Sea foam floating in St. Johns River: Should we be concerned?

You might have noticed sea foam floating in the St. Johns River recently. Although most sea foam isn't harmful to humans or the environment, it sometimes can be a sign that something is off.

JACKSONVILLE, Fla. – Have noticed foam floating in the St. Johns River?

It is commonly seen during red tide, but experts said Jacksonville doesn’t have too much to worry about.

News4JAX spoke with Dr. Quinton White, the Executive Director of Marine Science Research at Jacksonville University, who said most sea foam isn’t harmful to humans or the environment. It’s natural, but in rare instances, it can be a sign that something is off.

According to White, sea foam is caused by algae decaying offshore.

“Many people have been to the beach and seen sort of billows of foam blowing off the surf and it’s very harmless there’s nothing to worry about,” White said.

Sea foam forms when tiny organisms die and the oils and other matter they leave behind wash towards the shore -- add in some wind and it becomes foam. “Seawater contains dissolved salts, proteins, fats, dead algae, detergents and other pollutants, and a bunch of other bits and pieces of organic and artificial matter,” the National Oceanic and Atmospheric Administration said.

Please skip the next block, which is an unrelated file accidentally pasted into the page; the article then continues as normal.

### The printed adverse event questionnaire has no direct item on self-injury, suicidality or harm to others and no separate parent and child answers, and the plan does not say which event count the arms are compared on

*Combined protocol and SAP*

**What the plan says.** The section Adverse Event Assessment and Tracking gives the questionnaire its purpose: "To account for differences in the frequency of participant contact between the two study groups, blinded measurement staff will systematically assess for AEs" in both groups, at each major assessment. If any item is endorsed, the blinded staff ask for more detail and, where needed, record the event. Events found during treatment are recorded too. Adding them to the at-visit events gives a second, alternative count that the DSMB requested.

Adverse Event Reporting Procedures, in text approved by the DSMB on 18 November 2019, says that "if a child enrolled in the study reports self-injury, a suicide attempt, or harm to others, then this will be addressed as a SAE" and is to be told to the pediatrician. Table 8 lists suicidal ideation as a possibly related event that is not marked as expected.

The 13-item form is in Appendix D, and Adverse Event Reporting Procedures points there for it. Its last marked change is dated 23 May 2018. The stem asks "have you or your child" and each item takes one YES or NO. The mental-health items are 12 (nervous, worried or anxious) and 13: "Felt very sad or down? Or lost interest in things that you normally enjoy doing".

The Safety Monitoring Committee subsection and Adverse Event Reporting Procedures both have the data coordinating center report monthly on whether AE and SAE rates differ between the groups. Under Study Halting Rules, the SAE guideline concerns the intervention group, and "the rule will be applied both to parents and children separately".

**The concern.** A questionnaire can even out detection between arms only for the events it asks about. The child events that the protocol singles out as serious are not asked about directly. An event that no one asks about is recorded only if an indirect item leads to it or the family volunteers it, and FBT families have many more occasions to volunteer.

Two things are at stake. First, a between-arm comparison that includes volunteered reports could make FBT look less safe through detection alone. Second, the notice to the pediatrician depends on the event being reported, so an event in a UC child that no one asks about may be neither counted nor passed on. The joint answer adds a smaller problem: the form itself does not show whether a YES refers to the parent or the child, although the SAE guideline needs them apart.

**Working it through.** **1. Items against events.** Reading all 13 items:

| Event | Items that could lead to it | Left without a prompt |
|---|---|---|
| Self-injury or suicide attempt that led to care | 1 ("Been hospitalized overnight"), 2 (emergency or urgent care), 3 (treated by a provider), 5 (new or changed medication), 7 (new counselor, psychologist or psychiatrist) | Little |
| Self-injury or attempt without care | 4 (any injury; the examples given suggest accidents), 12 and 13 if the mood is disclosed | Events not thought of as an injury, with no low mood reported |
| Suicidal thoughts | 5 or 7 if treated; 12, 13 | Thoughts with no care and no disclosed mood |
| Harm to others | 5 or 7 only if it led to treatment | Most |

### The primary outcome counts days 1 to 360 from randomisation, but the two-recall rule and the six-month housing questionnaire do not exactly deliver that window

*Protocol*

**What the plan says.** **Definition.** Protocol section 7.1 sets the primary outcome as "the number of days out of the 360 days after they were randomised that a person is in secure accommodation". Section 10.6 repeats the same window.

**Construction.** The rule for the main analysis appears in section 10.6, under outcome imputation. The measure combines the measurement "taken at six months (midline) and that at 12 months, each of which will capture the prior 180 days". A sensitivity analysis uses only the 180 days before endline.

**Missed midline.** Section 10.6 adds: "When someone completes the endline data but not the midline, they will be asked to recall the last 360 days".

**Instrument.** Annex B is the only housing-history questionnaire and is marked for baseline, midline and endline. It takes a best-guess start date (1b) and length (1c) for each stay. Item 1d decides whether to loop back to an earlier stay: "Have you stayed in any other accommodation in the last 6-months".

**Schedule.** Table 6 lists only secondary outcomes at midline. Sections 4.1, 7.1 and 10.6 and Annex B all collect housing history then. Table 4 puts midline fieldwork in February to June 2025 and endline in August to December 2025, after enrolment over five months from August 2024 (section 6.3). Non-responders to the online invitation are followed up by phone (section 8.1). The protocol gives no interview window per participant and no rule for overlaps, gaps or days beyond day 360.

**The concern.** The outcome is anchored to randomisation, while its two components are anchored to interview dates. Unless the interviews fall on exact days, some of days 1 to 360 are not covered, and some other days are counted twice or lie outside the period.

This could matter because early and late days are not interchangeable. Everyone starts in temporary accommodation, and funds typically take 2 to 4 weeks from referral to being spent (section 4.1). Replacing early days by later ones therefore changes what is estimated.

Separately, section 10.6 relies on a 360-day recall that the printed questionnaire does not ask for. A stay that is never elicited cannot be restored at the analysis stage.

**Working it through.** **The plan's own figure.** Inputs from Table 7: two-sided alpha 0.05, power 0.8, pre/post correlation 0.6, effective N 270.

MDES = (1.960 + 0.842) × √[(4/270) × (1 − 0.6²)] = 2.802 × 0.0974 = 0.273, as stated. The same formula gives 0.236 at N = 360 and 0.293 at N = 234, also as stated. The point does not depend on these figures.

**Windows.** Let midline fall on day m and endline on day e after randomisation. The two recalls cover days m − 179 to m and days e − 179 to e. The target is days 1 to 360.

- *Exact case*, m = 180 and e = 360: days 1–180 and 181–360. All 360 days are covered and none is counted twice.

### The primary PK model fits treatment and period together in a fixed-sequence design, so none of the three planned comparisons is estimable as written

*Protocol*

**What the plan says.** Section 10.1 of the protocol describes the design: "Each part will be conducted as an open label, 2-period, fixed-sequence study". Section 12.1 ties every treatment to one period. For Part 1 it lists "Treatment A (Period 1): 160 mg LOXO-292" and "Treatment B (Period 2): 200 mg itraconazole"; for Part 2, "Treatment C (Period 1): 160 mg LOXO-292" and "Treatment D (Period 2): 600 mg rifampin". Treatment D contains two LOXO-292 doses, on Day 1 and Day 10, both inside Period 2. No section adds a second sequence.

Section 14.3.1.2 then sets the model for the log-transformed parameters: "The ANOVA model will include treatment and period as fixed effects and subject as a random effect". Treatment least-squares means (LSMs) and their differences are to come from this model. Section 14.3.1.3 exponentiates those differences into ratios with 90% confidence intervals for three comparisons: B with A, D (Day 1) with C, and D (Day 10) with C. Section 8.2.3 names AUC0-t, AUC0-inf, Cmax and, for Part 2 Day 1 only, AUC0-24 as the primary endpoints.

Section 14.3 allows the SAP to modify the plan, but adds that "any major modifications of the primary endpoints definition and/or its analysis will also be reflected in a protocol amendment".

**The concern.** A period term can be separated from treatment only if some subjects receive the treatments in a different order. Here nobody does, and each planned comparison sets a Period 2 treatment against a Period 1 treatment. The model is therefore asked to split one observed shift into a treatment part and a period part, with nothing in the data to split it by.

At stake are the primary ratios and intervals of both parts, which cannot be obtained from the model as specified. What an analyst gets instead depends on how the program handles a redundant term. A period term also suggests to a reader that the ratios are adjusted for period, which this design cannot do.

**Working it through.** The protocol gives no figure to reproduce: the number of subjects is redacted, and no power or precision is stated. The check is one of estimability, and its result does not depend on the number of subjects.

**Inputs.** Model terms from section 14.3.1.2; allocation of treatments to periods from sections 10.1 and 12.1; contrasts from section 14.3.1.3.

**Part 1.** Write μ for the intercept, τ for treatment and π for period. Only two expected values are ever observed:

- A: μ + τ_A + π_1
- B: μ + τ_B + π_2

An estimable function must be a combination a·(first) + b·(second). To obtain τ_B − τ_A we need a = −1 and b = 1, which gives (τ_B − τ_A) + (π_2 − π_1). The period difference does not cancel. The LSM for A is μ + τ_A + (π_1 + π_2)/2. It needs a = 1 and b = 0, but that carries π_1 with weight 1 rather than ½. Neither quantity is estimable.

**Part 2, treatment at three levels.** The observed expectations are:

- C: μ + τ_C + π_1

“Generally these are fairly normal responses to what I call sort of life of death in the river,” White said. “It’s nothing to be alarmed about.”

Most sea foam is not harmful to humans and is often an indication of a productive ocean ecosystem. But when large harmful algal blooms decay near shore, there are potential for impacts to human health and the environment, NOAA said.

Dr. White said if you notice enormous amounts of sea foam or it’s an odd color you should call a nearby environmental protection agency because it could mean that someone has released a detergent into the river or there’s something else going on.

It’s important to remember the harmful algae that causes most red tides in Florida is found almost exclusively in the Gulf of Mexico. It has been detected on Florida’s Atlantic Coast fewer than a dozen times in the last 70 years.

Click here to read more about sea foam.

About the Author: